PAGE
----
¶13 Many more authorities might be cited holding the same rule, but we deem it unnecessary. The probate court in this case not only had the power and jurisdiction to require the defendant to secure the performance of the order of the court, but it was a duty. (Sec. 2986, Statutes 1893.)

¶14 The proceedings authorized in such class of cases are special proceedings, and, in many respects, in their nature criminal. The action is commenced upon a complaint duly verified; upon the filing of the complaint a warrant for the arrest of the accused shall be issued; the proceeding shall be entitled in the name of the territory; the county attorney is required to appear and prosecute; the issue to be tried shall be "guilty" or "not guilty." If a jury be demanded, the cause shall be continued, and the defendant may be admitted to bail. If the accused be found guilty, he shall be charged with the maintenance of the child, and the court shall require the defendant to secure the performance of the order.

¶15 Shall the defendant be discharged if he fails to give the bond to appear for trial? If committed to jail and upon trial is found guilty, and he fails to secure the performance of the order of the court, shall he then be discharged? Or shall he be committed until he has complied with the order of the court, or the court has, for sufficient reason, vacated the order or judgment as provided by sec. 2987, supra?

¶16 These are questions that the defendant as judge was called upon to decide, and until the decision of this court, (In re Comstock,

¶17 Probate judges, under the statutes of this territory, are made the clerks of their respective courts. (Statutes of Oklahoma, sec. A1576.)

¶18 The plaintiff in error in his brief says that his action is founded upon the "ministerial act of the defendant in issuing the commitment," and attempts to distinguish in that respect, and contends that the defendant is liable for issuing the commitment, even though not liable for rendering the judgment, for, in the one instance he acts judiciously, while in the other his acts are ministerial.

¶19 In the case of Cook v. Bangs, supra, the defendant was a justice of the peace, and adjudged the defendant in the original action guilty of contempt, upon a complaint alleging failure to sign an appearance bond, as required by the justice, in an action pending before him; the justice, without hearing any evidence, imposed a fine, and ordered that in default of payment that the defendant be committed to the county jail; the defendant refused to pay the fine; a commitment was issued by the justice, and the defendant imprisoned; he was taken before a court commissioner on a writ of habeas corpus, who, after due hearing, adjudged that the charge against the petitioner was false, sham, illegal and void, and fully acquitted and discharged the petitioner. That thereupon the justice issued a second commitment upon the same charge, and judgment as before, and defendant was incarcerated. Brewer, J., in the opinion, says:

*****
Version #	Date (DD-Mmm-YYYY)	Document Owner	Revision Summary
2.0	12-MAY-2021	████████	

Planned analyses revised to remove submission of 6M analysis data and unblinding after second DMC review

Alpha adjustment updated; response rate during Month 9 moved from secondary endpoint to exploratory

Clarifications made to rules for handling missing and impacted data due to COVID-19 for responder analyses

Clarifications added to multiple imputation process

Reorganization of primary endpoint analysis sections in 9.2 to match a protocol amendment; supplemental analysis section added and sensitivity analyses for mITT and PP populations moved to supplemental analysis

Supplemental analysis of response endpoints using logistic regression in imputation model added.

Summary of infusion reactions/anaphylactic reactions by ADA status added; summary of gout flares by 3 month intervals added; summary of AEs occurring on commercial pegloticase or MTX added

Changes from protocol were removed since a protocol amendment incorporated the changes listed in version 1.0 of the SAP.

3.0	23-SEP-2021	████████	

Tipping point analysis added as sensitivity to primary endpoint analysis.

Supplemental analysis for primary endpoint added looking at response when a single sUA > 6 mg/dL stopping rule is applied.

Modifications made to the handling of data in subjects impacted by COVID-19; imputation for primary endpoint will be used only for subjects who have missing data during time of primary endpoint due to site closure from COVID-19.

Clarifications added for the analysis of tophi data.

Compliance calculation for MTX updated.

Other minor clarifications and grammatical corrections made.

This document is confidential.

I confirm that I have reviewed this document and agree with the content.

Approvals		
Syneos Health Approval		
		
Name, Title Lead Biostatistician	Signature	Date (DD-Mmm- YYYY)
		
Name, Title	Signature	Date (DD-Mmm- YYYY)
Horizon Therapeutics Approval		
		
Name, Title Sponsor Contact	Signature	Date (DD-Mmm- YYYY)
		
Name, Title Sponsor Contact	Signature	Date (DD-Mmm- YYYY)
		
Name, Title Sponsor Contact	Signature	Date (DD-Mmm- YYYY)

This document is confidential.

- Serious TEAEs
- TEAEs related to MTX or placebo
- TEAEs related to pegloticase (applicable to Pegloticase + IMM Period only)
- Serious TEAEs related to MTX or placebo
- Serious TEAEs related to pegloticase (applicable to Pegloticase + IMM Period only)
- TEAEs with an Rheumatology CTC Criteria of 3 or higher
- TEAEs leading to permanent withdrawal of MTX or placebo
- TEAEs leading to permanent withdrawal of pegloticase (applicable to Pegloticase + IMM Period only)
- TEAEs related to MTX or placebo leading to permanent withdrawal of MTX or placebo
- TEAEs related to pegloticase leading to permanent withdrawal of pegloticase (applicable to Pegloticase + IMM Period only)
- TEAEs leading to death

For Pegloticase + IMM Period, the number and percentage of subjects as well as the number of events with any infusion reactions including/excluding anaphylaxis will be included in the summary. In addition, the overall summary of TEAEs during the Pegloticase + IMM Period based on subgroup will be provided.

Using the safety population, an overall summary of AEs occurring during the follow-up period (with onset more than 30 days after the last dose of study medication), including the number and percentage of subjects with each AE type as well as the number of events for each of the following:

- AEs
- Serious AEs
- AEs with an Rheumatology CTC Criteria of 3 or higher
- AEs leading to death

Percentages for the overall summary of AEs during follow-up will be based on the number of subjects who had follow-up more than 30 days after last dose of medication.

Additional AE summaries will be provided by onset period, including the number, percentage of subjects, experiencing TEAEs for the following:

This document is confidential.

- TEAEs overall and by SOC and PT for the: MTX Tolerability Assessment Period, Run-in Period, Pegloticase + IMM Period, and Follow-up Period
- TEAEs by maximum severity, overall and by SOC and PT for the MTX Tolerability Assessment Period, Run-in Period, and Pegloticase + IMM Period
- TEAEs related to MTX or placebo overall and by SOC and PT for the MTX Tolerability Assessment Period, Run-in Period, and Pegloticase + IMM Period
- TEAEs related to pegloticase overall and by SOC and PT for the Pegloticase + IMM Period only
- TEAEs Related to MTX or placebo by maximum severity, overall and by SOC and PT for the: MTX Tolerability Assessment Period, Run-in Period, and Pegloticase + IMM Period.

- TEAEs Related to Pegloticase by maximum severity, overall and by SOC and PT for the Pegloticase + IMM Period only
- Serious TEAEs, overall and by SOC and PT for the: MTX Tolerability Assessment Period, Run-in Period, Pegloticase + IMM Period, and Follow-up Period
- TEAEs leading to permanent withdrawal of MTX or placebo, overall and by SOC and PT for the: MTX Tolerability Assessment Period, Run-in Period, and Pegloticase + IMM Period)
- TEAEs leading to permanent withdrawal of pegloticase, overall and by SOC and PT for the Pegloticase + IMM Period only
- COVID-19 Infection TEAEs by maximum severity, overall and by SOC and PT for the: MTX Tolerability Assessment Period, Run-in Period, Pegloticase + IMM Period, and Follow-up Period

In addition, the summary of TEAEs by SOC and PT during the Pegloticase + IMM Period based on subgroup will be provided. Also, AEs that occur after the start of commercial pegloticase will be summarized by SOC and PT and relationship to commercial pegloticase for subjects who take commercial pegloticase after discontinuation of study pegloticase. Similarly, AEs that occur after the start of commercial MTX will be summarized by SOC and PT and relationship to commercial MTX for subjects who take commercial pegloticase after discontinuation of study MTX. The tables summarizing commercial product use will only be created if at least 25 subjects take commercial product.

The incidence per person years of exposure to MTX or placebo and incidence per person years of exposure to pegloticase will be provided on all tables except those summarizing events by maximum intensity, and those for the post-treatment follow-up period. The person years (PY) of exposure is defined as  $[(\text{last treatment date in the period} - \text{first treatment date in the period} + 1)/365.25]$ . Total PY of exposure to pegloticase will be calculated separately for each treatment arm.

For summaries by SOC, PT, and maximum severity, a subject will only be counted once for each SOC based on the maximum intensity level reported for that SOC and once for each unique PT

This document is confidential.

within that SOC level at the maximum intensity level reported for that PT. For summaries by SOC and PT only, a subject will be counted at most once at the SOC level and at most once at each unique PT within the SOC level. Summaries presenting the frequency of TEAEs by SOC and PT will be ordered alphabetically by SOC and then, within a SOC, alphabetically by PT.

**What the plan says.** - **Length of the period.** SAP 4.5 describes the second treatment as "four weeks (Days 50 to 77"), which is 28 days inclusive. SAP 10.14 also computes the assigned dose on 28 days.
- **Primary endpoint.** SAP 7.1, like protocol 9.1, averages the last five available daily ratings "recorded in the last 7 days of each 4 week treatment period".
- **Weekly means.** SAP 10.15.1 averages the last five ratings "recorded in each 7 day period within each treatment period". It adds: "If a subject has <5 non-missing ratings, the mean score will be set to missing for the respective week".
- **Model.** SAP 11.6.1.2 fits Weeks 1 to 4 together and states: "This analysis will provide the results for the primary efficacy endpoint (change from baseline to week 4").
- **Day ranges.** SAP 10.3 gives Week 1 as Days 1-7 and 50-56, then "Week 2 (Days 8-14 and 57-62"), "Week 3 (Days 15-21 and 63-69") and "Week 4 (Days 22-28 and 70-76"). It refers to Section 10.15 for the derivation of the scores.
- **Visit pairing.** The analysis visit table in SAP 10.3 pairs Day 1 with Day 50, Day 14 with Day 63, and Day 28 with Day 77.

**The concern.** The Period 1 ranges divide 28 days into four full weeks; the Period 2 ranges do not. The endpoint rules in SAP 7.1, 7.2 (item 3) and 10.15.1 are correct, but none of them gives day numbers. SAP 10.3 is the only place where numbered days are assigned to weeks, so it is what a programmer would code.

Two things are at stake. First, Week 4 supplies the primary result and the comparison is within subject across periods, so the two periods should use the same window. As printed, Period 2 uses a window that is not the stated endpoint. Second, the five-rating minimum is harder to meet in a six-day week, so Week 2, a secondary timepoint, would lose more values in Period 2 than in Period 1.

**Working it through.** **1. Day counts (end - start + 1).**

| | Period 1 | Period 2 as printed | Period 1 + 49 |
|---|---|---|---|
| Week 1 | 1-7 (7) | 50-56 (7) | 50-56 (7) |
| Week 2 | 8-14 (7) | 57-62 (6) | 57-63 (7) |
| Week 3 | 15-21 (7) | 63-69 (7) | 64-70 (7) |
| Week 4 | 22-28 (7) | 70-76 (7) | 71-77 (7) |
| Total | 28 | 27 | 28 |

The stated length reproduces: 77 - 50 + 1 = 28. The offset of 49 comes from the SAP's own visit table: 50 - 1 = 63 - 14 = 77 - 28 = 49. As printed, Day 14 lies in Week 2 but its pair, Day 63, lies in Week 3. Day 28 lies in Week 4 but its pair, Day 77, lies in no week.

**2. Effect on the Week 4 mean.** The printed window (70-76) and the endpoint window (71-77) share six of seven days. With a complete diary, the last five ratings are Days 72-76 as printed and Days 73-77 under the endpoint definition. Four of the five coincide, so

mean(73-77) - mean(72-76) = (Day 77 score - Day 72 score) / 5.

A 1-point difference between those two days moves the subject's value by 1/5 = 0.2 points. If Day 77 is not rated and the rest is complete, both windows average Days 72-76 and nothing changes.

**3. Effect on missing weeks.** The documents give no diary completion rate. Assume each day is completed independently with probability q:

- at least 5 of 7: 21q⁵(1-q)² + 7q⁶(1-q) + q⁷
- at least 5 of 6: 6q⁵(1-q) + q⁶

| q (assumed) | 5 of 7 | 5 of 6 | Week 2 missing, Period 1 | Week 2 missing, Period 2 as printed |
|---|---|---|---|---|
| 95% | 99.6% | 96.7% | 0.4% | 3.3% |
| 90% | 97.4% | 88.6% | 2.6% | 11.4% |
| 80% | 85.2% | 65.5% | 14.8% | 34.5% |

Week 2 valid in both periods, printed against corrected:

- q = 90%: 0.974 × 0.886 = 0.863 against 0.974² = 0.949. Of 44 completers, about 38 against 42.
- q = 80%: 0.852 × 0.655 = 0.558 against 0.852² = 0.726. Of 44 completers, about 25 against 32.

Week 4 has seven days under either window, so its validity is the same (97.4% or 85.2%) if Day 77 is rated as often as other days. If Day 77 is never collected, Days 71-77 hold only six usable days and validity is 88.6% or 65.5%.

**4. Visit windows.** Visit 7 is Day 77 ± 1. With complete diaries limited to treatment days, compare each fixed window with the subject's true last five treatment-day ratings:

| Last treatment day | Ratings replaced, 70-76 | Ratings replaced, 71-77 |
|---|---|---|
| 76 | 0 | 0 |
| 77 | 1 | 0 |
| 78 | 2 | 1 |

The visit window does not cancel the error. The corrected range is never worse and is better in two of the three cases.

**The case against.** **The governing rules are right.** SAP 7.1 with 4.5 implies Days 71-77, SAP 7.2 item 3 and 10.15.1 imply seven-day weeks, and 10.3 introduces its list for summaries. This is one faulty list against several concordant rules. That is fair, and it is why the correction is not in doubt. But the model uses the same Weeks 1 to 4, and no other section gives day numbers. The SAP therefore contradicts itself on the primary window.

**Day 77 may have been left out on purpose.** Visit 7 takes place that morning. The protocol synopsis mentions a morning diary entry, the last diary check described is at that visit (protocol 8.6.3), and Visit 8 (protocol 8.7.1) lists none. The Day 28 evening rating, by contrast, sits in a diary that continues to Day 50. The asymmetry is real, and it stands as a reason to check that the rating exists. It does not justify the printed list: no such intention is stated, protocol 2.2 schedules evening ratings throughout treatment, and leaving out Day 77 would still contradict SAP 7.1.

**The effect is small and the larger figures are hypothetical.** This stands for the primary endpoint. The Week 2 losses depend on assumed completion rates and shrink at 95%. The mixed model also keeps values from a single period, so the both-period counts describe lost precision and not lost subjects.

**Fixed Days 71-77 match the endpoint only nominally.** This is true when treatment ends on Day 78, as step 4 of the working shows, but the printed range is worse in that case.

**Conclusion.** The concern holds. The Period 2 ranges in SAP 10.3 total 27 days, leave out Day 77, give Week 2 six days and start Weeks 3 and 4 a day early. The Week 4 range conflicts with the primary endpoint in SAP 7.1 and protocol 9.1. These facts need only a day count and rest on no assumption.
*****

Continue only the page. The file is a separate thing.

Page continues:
"It is very doubtful whether this action of the justice was not in respect to a subject-matter ever which he had no jurisdiction; and yet, while it is doubtful, I still think that the protection which should be accorded to him goes with him in that respect.

"The defendant in this case, in issuing this second warrant, I think, clearly acted erroneously. But the proceeding, although erroneous, was within the limits of a jurisdiction vested in him, for he had jurisdiction over the matter of contempt; and it seems to me that the public policy which requires an independent judiciary, compels that he should be held not amendable to a civil action for damages."

¶20 In Downing v. Herrick, 47 Me. 462, the court held:

"Since no action will he against a justice of the peace for an error of judgment while acting judicially and within the scope of his jurisdiction, he cannot be held liable for issuing a mittimus, under which plaintiff was imprisoned, which was issued to make effective a judgment so rendered."

¶21 The defendant was required to determine whether the facts warranted the issuance of a commitment; the judgment so required; the commitment issued was fully supported by the judgment of the court having jurisdiction of the person and the subject-matter of the action, and was only to carry into effect the provisions thereof; certainly if the judge who rendered the judgment is exempt from liability, the officer who merely issues the process to carry into effect the judgment will be protected.

¶22 The judgment of the trial court sustaining the demurrer to the petition, dismissing the action with costs, under the facts in this case, is right and will, therefore, be affirmed.

¶23 Hainer, J., having presided in the court below, not sitting; Irwin, J., absent; all the other Justices concurring.